Oh, and I wanted to add something else. Adderall isn’t just about helping you reign in your distractability or similar. I was initially prescribed it by a psychiatrist because I couldn’t think as well as I used to and my serious depression was proving over and over again to be treatment resistant, which is a big deal.
    It was a few years later a therapist realized I had ADHD (ADD for me). And suggested the psychiatrist up my dosage of the medications. Why? One of the reasons is because I was still drinking 10 cups of coffee a day as well to help me focus and think. The psychiatrist did and I’ve been on a high dosage since. (Though, through genetic testing, discovered my body is a fast processor of Adderall, which may be why I need so much).
    Looking back, I remembered that my first grade teacher tried to tell my mom I had ADD. This was 1977. Pretty insightful for a teacher considering what was known about ADHD at the time and the fact that girls having it wasn’t really know at that point. My mom told her I couldn’t have it. She had seen me sit down and focus on something for hours multiple times. There was no way I had it. But I did and didn’t get diagnosed until my 40’s. Very thankful I was finally diagnosed.

    Sorry, I do that. Go on and on without making my point. I’m guessing another aspect of my ADD.
    My point? Adderall can help with treatment resistant depression as well. I’ve tried going off of it on my own. Even when I move past the withdrawal phase, I still feel a huge difference in my depression. It isn’t the only thing I take for depression but I’ve since realized it is one of the medications I need to stay on for it.
    I just hate the idea of anyone without ADD thinking that Adderall and similar are just bonus meds to help us and not critical to our functioning in the world.

    Liked by 1 person

    • Cindy
      yes, the stimulants can help with depression, but aren’t first line treatment. Treatment resistant depression is not that common fortunately and obviously is hard to treat. it can take a lot of trial and error to find the key. Fortunately also there are new meds and new non med approaches that seem very promising.
      Good for your teacher. I regret making the same mistake as your mom with a child who could focus on some things. I didn’t understand ADHD back then.

      I don’t think genetic testing is quite ready for clinical use yet, tho it shows a lot of promise. I can see it could help in treatment resistance, like yours, but so could have just a trial of raising the dose.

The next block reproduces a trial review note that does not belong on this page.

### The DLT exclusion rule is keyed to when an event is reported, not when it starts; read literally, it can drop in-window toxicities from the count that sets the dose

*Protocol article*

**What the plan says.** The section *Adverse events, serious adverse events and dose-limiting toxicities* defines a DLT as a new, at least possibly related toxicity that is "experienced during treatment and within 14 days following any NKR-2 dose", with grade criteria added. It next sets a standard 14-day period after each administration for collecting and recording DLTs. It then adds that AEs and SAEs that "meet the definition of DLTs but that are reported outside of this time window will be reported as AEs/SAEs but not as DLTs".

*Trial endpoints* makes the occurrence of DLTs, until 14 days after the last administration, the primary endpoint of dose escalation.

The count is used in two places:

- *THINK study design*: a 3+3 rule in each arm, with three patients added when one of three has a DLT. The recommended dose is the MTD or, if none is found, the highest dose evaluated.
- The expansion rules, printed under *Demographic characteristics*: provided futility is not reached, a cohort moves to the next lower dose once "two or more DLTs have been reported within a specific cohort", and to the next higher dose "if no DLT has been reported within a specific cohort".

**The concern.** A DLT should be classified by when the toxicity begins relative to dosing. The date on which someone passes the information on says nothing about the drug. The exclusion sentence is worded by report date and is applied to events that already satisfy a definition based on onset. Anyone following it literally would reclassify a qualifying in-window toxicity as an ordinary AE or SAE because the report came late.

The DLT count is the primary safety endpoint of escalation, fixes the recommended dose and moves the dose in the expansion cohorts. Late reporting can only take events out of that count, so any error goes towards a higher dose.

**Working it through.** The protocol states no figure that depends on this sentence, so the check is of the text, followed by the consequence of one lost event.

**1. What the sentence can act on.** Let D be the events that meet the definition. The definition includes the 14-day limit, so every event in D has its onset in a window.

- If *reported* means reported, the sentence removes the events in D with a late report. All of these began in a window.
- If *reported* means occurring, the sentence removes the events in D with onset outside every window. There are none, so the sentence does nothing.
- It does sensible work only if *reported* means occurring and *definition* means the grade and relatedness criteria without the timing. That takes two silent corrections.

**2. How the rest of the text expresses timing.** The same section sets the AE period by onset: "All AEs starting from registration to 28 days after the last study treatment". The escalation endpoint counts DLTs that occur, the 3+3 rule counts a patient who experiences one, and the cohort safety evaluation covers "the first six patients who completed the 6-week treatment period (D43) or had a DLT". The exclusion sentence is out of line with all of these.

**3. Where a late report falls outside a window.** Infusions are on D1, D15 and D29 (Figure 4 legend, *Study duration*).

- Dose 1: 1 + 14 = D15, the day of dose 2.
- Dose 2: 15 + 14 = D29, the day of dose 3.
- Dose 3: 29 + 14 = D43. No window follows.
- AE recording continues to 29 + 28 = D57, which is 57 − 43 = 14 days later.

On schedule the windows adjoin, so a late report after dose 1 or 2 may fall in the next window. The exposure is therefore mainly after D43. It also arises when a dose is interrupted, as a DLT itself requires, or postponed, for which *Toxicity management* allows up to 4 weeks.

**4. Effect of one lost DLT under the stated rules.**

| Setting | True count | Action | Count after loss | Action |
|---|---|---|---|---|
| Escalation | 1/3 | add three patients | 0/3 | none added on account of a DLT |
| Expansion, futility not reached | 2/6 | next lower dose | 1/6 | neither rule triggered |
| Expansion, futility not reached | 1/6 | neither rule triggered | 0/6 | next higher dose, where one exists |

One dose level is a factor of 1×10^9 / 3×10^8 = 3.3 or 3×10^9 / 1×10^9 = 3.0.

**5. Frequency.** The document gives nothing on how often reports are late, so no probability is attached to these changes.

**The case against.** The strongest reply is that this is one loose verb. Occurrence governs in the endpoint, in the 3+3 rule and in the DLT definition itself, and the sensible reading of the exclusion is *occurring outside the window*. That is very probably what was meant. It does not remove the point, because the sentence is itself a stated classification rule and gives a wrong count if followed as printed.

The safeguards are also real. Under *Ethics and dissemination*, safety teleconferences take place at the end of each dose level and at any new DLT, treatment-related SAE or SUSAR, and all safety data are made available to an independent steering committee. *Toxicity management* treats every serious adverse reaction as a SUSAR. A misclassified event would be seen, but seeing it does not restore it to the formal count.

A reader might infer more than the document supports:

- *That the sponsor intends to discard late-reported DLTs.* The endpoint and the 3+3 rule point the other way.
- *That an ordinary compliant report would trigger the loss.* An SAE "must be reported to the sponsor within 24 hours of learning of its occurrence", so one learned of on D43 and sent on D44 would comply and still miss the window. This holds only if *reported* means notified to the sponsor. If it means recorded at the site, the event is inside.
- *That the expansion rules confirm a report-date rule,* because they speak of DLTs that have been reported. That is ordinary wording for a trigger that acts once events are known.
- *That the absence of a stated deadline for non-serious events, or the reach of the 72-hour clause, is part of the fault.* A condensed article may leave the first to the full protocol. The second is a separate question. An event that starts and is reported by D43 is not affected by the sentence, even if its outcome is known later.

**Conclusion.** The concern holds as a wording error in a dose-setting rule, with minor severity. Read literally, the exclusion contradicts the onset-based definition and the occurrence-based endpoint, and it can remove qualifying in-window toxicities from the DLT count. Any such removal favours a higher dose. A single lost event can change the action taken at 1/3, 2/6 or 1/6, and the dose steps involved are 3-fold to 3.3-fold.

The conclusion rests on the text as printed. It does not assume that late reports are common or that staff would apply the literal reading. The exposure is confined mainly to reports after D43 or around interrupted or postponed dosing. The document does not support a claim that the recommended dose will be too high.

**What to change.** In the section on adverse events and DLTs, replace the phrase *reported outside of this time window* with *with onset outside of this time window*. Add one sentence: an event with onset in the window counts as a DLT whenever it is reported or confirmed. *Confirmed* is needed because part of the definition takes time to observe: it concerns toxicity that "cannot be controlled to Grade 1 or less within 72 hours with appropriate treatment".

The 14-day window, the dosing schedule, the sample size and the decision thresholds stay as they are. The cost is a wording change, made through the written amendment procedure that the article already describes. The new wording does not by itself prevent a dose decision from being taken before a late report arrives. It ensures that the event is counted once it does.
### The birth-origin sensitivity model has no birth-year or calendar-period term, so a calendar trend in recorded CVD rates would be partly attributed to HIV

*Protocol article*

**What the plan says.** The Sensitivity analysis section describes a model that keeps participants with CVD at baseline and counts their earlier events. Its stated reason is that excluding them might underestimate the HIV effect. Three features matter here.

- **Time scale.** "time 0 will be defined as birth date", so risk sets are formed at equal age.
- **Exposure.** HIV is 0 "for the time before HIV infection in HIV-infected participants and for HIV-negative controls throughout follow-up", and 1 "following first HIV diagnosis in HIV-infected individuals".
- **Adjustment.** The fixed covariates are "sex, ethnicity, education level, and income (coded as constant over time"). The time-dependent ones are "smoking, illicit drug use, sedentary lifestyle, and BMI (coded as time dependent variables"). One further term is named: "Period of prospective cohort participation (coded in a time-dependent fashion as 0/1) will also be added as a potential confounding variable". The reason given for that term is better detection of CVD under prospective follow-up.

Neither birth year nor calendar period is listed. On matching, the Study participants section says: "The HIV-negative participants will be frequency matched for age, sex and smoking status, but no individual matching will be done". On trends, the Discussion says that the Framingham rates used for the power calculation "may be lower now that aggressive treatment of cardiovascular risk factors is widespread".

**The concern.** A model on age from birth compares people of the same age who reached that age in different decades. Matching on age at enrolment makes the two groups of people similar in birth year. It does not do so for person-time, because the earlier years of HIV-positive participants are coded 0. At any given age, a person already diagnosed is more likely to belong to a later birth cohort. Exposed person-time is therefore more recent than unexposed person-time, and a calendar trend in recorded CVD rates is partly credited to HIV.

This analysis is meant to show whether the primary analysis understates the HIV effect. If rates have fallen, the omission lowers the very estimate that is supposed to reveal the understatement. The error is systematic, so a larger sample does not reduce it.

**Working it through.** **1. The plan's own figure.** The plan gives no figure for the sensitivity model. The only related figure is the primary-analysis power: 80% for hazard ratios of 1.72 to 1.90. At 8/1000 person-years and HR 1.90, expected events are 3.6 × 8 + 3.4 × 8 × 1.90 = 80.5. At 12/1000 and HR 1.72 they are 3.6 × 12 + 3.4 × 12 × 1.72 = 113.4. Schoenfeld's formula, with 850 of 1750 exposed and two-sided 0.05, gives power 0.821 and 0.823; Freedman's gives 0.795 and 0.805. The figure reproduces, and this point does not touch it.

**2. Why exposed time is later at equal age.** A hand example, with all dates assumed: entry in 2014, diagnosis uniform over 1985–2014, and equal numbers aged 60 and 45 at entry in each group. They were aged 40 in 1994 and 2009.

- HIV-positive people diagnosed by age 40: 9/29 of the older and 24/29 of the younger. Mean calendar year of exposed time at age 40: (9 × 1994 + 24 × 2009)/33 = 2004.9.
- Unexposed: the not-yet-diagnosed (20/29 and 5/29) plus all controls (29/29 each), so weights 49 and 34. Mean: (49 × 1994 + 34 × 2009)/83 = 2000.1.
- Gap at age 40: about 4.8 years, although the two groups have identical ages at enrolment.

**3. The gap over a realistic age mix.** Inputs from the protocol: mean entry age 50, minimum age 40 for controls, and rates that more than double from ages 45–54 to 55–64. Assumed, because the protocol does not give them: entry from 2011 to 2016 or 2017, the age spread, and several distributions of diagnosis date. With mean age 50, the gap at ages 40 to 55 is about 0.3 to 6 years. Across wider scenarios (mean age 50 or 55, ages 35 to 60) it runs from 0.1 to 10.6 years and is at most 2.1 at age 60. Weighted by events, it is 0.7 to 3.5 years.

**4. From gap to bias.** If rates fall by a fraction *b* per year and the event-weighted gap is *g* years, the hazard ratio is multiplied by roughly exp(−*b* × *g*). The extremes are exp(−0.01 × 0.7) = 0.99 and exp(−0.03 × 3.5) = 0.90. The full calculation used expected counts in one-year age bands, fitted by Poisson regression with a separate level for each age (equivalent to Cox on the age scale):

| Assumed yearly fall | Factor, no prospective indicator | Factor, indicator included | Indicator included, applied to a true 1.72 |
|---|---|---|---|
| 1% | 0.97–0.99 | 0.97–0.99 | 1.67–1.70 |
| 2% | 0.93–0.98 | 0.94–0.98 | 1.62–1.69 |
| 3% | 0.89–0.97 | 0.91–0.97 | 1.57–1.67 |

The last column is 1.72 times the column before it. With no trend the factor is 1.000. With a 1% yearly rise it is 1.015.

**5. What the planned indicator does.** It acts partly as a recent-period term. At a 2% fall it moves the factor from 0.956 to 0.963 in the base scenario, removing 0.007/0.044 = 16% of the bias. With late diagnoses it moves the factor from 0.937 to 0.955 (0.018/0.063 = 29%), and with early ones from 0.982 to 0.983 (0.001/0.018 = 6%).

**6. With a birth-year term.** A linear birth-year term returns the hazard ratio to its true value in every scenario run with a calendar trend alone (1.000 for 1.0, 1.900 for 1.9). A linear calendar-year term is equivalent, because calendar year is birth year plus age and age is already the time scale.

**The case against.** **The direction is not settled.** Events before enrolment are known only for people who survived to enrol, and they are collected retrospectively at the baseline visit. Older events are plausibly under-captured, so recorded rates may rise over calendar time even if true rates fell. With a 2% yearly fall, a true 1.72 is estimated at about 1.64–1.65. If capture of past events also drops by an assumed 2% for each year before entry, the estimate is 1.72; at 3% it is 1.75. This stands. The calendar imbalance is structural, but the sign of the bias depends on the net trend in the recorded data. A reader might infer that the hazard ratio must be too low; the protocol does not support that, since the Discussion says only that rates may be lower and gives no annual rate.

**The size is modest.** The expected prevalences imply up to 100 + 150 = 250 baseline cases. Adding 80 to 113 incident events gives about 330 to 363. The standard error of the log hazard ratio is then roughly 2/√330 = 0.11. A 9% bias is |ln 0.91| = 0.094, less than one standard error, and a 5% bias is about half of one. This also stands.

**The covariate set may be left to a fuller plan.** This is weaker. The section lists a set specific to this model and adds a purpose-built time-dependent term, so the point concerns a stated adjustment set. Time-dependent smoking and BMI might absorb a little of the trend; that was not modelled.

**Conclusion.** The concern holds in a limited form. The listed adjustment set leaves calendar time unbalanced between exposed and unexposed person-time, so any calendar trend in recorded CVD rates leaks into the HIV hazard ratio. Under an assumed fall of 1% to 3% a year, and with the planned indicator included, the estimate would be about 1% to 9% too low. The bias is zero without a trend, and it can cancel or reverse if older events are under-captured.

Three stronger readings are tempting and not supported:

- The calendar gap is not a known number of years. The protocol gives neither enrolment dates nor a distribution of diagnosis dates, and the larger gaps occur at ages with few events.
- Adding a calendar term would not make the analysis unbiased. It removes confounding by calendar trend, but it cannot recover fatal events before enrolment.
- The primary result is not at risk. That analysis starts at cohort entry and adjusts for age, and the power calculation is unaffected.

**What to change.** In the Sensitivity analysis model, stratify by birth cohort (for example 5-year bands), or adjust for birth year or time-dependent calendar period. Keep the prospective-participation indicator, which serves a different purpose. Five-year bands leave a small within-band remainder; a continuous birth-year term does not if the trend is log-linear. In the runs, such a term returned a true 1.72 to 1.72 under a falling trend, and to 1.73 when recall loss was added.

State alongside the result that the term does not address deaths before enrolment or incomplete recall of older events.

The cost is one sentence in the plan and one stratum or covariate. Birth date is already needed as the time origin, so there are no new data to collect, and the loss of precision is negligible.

yes, there is still a lot of frustrating misunderstanding of these diagnoses and of the meds – for ex, antidepressants don’t make you happy, they can take away the depression that is preventing any possibility of happiness. And treating ADHD can help us function and thus head off depression.

      thank you for your valuable contributions
      best wishes
      doug

      Liked by 1 person

      • Cindy Bahl says:

        Oh, the genetic testing? I didn’t explain it very well. My current psychiatrist submitted a request for a pharmacogenomic psychotropic test to analyze how my genes my affect outcomes with medications commonly prescribed to treat depression, anxiety, ADHD, and other mental health conditions. The results are guidance only. Nothing is dictating what the patient should be prescribed. The company is very clear that genetics make up only one part of the puzzle for the patient.
        She went through the company Gene Sight. https://genesight.com/

        Information on their report and what they test. There should be a link within this page to view a sample report.
        https://genesight.com/product/

        I talked to Gene Sight prior to doing it. Discovered even if my insurance covers it, I could pay up to $330 out of pocket. Thankfully, mine covered it 100%. Gene Sight also has a financial assistance program. This is for patients with or without commerical insurance.
        Link to the cost and some tools for it – https://genesight.com/cost/

        Correction on my previous comment – It does not test for Adderall, I believe. The report notes that there are no proven genetic markers for Adderall. But on most other meds, there are.